For the first time ever British people no longer agree with the death penalty

Here’s how support for the death penalty is dropping

The support for capital punishment among the general public has fallen to 48% - the first time it’s been below half.

In 1986, when NatCen first polled the public, 74% of Britain backed the death penalty for “some crimes”. This fell to 59% by 1998 and 54% in 2013.

The previous low before this year was 52% in 2001.

Death penalty

Are we getting more compassionate or just freaked out by grizzly death-penalty-gone-wrong stories?

Rachel Ormston, co-head of social attitudes at NatCen Social Research said it wasn’t immediately clear why attitudes are softening.

“The big change in public attitudes to the death penalty came in the 1990s at a time when attitudes to a range of other issues, like same-sex relationships and sex before marriage were also liberalising,” she said.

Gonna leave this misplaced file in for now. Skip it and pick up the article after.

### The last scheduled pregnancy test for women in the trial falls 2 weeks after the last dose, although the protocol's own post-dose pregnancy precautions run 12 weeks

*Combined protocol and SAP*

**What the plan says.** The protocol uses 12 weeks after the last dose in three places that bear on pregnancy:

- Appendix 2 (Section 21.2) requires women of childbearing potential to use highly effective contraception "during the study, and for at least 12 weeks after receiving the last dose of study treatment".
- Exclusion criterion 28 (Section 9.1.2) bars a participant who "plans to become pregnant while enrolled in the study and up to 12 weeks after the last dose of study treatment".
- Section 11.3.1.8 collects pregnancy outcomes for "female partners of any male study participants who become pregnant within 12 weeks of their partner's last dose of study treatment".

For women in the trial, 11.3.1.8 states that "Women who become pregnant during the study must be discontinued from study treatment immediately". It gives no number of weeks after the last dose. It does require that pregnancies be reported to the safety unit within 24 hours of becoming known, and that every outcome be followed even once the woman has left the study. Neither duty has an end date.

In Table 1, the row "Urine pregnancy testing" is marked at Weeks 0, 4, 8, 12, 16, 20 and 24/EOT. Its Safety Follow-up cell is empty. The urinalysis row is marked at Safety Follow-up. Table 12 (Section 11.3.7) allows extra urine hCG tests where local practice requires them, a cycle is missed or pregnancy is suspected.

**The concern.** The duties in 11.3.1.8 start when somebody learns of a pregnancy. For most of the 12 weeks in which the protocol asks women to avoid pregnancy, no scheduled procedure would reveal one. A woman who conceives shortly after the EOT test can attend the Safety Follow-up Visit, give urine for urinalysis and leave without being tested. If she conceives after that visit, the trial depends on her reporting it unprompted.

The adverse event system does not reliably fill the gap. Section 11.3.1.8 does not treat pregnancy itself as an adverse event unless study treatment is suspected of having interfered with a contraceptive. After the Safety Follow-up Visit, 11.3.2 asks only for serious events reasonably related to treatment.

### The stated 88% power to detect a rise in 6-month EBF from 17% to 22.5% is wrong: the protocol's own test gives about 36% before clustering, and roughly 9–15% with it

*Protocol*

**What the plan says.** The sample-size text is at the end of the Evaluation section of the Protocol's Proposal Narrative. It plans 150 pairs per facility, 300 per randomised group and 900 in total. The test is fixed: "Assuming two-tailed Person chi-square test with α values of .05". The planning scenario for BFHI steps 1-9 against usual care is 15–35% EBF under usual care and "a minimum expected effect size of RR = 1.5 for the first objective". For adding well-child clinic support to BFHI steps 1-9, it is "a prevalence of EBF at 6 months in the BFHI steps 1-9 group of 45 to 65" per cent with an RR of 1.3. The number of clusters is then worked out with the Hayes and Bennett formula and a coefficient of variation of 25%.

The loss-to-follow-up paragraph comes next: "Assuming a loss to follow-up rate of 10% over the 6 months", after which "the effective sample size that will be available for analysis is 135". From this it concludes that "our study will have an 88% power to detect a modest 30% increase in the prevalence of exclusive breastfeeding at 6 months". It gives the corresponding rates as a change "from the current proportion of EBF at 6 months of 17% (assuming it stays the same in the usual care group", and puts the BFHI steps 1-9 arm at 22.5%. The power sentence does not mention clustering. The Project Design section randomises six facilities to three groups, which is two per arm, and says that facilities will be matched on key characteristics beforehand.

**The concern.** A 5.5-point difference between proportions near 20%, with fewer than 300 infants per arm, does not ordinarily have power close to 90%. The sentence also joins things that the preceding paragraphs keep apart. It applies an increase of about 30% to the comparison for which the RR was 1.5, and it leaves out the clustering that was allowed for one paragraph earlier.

“This more recent change is interesting because attitudes have stayed fairly steady for a number of years. It could be the continuation of this liberalising trend or, perhaps, a response to the shocking botched executions in the United States that were widely reported in April and July of last year.”

Many US states have struggled to get the drugs they need to execute prisoners after Europe (which manufactures them) refused to sell them. This has led to horrific reports of botched executions using “experimental” cocktails of drugs.


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